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Migrant Smugglers Enjoy Booming Business Amid Record Numbers
Mexico-U.S. border sees unprecedented detentions and crazy smuggling prices
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I find the pollero, or human smuggler, outside the Bar Lucky Lady in Tijuana, a few blocks south of the U.S. border. He’s in his fifties, a seasoned operator, chubby with dark circles under his eyes. We start talking and he’s disappointed I am not a Russian or a Ukrainian wanting to go over the fence. “We have a lot of business. A lot of people want to cross right now,” he says. “But it’s hard. It’s not cheap.”
Prices are indeed booming, along with the demand. Sneaking in overland in a vehicle to a destination inside the United States costs $12,000 per person, he says. Going in a boat up the Pacific coast is at a whopping $18,000. There is also a cheaper method of just climbing over the fence to be picked up by the Border Patrol, after which refugees can attempt to claim asylum. For this, the “coyotes” are charging $500.
Costs of migrant smugglers can vary massively and I’ll get deeper into how tangled and disparate the business is. But his numbers fit into other accounts of how high fees can be right now.
“For migrant smuggling, $12,000 seems middle of the road, an average price. I have heard anywhere from $10,000 to $15,000,” says Alex Pacheco, a former Border Patrol supervisor, who carried out intelligence on cartels and human smuggling organizations. He said it can be substantially higher still for those from outside of the Americas, including from China, Russia, and India. Another smuggler spoke to Telemundo and said the cost to travel in boats was $15,000 to $20,000.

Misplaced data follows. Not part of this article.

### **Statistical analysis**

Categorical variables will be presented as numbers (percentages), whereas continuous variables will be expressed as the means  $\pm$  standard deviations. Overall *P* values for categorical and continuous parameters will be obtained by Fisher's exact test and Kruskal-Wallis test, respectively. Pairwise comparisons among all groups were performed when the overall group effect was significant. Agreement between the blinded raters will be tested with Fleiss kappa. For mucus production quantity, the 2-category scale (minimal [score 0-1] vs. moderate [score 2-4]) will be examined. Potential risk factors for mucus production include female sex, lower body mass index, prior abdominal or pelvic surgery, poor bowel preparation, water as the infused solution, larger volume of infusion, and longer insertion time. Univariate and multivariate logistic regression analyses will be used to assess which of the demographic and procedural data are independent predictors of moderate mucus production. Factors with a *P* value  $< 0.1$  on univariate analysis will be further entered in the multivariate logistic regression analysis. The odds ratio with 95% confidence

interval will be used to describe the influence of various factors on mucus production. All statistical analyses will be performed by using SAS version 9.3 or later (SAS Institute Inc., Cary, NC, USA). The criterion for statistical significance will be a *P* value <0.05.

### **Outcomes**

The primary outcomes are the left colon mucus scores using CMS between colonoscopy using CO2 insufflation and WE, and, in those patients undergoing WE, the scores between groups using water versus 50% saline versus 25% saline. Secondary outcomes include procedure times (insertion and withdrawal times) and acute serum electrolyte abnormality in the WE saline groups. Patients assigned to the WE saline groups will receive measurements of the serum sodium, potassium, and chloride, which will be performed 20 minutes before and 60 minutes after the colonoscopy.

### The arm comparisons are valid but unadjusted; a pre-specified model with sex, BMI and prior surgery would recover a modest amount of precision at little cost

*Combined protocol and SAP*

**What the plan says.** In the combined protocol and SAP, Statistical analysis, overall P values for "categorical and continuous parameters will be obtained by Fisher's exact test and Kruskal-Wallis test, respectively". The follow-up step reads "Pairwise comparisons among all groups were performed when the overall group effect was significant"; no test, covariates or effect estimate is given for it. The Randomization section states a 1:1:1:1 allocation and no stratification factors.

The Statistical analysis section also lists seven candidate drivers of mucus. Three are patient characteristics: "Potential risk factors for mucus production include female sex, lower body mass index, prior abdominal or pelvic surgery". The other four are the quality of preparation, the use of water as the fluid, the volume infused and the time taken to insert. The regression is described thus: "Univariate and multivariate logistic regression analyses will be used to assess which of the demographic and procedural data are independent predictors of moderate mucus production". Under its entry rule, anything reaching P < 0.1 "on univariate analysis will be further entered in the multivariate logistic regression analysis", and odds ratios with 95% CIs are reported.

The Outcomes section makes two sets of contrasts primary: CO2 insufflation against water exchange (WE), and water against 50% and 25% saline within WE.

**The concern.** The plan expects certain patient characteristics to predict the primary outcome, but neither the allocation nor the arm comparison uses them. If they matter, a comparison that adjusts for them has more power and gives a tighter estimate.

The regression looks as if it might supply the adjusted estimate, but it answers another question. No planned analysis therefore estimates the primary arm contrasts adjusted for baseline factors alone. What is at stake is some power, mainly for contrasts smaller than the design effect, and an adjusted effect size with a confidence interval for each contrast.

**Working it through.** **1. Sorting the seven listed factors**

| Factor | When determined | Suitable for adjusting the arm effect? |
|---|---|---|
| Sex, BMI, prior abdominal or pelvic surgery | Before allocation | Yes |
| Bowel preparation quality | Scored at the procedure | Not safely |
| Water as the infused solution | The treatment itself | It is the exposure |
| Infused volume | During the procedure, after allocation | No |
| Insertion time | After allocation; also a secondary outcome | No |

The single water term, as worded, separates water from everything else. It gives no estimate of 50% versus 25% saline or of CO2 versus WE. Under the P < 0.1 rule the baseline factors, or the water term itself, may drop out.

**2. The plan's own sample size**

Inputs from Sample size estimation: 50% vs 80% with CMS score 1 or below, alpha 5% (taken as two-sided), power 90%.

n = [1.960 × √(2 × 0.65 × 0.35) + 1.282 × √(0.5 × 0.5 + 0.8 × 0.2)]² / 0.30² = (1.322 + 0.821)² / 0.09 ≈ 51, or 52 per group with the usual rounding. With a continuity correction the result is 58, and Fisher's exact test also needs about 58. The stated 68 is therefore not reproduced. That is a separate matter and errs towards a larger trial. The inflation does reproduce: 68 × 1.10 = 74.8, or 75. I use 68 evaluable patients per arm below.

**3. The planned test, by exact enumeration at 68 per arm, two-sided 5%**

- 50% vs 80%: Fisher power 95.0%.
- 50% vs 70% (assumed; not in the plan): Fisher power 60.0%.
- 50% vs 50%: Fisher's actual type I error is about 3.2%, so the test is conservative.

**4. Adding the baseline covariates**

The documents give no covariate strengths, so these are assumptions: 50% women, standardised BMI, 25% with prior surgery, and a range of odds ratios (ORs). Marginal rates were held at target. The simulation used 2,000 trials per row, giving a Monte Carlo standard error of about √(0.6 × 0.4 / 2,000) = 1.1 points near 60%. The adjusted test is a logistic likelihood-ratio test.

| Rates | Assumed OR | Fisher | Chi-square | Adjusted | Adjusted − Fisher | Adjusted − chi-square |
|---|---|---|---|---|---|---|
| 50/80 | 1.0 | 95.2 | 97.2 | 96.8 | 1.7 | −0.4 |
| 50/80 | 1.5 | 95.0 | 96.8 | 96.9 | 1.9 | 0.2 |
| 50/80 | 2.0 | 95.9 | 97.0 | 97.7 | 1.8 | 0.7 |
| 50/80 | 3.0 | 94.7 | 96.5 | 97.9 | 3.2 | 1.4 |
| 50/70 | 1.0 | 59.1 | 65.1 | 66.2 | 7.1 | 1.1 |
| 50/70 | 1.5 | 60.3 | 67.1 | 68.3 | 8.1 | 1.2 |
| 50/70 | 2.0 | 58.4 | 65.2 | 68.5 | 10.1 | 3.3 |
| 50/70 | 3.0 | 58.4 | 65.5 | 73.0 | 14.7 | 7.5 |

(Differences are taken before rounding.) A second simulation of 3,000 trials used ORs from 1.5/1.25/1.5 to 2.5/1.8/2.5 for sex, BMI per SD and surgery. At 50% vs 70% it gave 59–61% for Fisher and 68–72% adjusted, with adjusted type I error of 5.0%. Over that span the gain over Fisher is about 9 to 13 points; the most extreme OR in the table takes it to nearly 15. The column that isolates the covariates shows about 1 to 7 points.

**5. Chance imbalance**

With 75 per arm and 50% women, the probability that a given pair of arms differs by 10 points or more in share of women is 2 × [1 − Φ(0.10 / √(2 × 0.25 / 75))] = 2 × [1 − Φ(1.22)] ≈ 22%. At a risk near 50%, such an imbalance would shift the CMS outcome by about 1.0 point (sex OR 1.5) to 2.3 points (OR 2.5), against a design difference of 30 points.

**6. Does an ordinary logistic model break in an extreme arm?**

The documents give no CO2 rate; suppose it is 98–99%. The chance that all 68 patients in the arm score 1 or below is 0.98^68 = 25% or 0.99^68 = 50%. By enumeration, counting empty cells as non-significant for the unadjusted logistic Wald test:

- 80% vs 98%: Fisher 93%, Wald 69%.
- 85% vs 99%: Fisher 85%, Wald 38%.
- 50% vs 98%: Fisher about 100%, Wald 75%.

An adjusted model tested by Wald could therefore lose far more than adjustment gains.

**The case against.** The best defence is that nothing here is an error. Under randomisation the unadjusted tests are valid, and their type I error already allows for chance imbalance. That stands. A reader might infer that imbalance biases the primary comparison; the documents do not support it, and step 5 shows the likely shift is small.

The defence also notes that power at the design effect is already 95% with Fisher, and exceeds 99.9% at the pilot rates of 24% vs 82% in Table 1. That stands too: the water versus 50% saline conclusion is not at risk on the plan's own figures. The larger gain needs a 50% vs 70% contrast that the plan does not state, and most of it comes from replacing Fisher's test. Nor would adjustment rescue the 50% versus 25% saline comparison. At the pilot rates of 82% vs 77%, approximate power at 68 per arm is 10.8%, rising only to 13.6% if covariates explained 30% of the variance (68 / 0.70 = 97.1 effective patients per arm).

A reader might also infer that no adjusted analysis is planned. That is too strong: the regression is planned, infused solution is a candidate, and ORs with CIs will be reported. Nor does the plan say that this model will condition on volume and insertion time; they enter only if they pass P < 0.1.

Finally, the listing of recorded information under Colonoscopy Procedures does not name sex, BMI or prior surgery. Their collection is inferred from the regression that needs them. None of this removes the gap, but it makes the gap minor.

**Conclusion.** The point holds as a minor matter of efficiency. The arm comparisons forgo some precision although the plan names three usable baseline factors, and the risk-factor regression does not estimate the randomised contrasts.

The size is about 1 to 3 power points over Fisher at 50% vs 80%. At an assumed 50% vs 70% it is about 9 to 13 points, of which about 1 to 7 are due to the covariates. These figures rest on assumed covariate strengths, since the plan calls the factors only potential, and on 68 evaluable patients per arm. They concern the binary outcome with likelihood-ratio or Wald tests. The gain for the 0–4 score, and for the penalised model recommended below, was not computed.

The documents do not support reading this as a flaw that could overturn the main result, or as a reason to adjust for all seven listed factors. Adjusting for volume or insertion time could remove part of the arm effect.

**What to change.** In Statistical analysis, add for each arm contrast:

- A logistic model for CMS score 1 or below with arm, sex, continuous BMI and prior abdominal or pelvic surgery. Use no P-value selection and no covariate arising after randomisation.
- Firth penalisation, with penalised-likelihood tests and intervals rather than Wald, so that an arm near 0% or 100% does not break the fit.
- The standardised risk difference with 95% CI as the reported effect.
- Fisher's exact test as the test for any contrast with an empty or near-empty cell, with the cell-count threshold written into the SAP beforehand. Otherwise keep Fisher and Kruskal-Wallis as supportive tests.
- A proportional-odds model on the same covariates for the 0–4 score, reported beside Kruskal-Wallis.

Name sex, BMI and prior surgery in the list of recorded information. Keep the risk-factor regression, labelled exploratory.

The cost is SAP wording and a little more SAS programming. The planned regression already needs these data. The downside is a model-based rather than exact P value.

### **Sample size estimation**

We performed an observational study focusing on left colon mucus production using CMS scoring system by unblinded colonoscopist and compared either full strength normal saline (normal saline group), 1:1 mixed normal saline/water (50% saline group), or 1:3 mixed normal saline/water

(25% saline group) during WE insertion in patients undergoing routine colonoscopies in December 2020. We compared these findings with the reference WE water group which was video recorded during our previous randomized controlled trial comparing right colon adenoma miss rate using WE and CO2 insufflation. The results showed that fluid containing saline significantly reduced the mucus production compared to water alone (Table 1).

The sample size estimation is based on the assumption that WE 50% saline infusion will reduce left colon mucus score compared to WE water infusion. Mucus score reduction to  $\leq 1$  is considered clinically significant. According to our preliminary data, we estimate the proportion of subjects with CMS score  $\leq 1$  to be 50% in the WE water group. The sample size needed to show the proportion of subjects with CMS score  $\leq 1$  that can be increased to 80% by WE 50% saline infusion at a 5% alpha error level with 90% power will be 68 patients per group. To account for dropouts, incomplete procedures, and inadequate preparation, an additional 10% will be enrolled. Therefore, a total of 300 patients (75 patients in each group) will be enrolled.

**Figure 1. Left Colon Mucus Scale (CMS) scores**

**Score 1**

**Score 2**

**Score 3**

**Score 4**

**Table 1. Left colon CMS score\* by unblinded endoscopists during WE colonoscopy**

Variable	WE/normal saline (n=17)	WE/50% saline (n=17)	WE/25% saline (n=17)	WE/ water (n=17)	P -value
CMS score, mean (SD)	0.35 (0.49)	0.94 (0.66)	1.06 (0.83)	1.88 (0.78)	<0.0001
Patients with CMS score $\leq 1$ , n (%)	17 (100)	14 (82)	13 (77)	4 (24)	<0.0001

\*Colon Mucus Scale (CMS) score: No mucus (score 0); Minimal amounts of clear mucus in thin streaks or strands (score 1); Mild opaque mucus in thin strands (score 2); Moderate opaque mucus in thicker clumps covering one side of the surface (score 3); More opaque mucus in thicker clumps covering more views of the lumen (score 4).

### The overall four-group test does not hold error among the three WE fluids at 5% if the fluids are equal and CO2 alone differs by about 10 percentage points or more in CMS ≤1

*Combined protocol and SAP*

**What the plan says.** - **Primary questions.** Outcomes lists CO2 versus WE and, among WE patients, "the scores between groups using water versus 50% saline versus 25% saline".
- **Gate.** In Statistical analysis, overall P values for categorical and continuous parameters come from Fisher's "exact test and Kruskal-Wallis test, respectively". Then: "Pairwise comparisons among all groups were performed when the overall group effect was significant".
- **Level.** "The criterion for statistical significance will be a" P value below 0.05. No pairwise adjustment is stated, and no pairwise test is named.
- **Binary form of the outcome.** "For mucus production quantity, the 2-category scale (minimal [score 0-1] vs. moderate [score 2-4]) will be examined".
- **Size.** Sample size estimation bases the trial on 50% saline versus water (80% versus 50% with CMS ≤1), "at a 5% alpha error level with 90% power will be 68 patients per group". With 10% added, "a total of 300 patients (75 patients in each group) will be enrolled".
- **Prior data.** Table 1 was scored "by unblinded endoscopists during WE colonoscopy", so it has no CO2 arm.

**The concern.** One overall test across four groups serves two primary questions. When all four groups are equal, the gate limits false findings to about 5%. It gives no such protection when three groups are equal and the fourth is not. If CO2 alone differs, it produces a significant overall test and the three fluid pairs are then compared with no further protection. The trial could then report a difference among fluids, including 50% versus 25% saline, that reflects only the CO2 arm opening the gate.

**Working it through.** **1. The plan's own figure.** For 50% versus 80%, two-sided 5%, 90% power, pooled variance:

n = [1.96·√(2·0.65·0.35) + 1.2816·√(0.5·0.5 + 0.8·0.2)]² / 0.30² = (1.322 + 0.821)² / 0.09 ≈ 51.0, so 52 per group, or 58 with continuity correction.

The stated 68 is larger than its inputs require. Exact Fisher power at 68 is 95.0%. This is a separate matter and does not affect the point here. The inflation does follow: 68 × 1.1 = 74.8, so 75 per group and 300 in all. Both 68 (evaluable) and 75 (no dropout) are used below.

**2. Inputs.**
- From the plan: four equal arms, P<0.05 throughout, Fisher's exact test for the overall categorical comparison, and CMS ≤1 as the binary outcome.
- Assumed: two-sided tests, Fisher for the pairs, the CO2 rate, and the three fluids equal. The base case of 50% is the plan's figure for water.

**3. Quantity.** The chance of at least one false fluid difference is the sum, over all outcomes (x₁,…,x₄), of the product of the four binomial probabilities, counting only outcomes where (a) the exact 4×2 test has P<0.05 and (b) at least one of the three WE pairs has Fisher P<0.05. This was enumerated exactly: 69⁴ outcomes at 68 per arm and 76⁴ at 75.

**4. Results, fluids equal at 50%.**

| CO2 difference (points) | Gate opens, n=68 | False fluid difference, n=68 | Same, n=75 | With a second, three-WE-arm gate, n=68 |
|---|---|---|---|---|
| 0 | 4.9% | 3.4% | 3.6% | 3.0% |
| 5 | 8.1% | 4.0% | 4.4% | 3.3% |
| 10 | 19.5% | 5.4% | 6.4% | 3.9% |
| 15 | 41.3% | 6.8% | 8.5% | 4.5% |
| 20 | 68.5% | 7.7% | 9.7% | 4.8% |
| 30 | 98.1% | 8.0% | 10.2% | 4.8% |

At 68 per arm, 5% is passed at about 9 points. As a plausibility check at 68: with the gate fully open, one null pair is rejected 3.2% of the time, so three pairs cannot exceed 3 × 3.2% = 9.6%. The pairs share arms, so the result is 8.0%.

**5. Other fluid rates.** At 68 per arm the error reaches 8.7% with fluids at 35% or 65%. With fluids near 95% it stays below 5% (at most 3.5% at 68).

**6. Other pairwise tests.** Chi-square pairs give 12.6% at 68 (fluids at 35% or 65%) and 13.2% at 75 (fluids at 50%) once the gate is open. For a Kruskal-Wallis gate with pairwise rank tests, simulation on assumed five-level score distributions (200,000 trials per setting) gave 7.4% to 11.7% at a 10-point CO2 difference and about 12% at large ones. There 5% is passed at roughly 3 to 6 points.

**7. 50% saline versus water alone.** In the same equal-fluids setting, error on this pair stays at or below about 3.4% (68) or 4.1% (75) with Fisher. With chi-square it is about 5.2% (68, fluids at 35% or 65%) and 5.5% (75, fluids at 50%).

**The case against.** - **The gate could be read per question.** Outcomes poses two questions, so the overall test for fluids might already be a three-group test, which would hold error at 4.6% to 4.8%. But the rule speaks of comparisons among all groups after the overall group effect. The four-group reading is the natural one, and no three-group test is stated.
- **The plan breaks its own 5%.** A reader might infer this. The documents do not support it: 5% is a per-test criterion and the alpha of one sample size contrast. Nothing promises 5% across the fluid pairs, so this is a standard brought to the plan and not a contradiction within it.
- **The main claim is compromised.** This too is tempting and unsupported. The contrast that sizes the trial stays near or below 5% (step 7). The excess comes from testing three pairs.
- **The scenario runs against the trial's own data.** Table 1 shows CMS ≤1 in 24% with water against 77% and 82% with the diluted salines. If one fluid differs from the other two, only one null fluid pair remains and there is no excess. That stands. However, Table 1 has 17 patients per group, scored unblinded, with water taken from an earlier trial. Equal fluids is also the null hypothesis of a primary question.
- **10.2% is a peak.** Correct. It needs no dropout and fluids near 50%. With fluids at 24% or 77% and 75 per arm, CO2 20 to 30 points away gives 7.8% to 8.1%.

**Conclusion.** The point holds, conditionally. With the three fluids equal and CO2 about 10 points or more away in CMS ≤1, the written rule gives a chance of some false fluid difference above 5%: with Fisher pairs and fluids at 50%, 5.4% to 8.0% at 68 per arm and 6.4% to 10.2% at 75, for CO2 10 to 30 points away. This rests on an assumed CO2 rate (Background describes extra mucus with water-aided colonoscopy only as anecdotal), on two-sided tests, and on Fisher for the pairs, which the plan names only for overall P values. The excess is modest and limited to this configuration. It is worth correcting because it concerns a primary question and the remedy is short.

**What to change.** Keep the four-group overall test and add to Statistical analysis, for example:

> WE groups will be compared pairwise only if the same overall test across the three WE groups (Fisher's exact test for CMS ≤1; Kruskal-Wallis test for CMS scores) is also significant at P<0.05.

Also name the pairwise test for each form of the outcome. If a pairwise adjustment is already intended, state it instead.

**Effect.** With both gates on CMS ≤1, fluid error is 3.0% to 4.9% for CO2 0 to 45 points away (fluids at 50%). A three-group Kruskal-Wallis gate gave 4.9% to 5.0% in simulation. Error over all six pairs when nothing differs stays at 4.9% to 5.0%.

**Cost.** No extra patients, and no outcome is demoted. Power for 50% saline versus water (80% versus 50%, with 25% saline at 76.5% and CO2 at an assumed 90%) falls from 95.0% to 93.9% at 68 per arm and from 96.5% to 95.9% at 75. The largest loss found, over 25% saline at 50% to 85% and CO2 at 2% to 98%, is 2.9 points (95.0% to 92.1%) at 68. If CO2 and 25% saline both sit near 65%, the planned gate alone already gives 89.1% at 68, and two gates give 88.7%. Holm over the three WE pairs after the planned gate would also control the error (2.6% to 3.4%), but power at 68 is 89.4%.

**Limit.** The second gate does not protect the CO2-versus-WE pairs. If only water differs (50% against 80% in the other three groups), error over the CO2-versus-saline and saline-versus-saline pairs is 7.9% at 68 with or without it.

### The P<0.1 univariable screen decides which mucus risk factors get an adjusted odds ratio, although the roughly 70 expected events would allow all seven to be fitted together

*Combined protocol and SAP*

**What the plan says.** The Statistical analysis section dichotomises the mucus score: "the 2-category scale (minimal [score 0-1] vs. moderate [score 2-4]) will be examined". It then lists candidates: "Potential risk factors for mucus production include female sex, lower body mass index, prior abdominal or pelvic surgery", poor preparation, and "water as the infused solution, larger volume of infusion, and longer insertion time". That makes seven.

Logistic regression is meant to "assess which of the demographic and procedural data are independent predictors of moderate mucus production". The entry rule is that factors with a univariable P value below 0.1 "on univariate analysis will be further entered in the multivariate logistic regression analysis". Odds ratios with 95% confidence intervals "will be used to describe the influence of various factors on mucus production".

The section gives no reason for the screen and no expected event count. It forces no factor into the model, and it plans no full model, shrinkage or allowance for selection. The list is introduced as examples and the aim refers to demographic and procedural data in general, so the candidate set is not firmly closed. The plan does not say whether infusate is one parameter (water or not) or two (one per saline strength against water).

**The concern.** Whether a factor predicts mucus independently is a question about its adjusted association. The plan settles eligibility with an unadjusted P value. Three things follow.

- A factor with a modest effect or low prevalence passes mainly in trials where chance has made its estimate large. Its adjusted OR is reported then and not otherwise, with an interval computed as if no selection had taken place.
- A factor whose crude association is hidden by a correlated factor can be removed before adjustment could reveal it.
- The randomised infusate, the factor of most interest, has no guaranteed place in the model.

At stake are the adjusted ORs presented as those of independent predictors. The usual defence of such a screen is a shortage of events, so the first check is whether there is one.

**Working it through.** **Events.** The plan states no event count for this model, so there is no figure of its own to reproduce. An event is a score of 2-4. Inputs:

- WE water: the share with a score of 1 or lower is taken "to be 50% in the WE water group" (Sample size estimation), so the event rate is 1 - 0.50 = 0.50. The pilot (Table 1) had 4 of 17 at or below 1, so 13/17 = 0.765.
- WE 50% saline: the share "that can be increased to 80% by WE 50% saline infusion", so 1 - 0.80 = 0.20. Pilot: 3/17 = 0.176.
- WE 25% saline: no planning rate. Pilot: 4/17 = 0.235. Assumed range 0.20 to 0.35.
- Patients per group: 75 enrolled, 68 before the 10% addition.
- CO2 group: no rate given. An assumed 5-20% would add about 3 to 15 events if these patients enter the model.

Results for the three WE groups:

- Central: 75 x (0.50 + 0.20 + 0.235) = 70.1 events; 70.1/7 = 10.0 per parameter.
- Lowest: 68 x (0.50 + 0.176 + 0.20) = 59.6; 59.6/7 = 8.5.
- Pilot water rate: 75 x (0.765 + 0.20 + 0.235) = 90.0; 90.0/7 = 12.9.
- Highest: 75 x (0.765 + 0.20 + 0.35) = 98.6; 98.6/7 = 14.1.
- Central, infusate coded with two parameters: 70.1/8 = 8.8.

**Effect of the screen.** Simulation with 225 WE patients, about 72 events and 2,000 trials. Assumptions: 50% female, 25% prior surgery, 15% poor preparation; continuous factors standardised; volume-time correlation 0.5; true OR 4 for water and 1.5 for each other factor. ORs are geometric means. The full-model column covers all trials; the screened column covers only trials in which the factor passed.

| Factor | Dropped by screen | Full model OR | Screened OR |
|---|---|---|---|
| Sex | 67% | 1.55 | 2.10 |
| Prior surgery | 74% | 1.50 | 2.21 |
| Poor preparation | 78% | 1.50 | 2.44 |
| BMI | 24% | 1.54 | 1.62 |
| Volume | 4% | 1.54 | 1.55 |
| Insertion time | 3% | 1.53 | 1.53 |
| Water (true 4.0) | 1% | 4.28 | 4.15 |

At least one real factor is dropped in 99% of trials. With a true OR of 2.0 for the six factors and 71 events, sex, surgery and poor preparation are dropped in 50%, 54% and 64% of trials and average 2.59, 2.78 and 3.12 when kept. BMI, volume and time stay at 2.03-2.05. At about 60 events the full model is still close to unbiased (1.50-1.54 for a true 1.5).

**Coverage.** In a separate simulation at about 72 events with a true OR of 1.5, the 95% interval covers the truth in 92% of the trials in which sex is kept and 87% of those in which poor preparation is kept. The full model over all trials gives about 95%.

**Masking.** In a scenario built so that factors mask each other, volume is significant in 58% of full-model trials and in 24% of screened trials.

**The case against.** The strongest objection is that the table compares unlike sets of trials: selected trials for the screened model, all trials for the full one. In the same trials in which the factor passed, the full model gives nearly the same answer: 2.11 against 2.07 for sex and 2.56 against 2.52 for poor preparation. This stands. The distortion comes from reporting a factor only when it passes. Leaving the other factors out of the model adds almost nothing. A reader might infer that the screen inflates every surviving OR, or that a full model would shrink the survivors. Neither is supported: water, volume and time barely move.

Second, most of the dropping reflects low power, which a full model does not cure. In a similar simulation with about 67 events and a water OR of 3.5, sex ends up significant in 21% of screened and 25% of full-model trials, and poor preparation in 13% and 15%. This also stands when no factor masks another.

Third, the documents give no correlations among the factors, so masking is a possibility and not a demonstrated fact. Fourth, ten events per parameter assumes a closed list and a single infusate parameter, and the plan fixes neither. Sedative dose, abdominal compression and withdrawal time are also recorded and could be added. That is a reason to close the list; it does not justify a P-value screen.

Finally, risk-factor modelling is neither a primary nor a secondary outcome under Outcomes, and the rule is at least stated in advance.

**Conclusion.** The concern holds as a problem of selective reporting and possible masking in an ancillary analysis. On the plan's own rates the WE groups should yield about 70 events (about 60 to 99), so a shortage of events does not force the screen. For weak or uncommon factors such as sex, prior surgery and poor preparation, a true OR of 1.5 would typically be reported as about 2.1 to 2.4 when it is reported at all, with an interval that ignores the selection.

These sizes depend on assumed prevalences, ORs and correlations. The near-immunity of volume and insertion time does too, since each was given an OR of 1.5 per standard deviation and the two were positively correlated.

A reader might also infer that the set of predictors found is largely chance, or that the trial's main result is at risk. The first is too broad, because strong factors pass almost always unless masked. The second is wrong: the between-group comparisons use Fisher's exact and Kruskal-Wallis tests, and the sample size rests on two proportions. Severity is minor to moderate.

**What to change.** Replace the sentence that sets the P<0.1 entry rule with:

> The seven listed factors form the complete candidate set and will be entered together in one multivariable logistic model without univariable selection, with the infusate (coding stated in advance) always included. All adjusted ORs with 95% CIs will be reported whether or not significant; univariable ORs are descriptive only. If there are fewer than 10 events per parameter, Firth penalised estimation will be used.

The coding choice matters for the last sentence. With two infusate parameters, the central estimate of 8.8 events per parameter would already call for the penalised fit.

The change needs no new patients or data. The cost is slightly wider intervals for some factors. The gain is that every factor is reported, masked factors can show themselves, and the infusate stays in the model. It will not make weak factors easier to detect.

These surging prices come as the U.S. border patrol has made a record number of detentions of people crossing in from Mexico without papers. For the fiscal year of 2022, which ended Sept. 30, agents had more than two million “encounters” for the first time ever on the southwest border. This throws oil on the fire of an issue that burns at the heart of partisan politics in the run up to the U.S. midterm elections.
With these unprecedented numbers, and sky-high prices, business is booming for the smuggling networks in Mexico. This not only means more money for the ruthless operatives behind tragedies such as the 53 people who suffocated and sweated to death in a tractor trailer in San Antonio in June. (This year breaks records for the number of migrant deaths on the border too at more than 700). But the smugglers also work for, or pay money to, the same crime bosses that traffic drugs and guns and unleash relentless bloodshed here.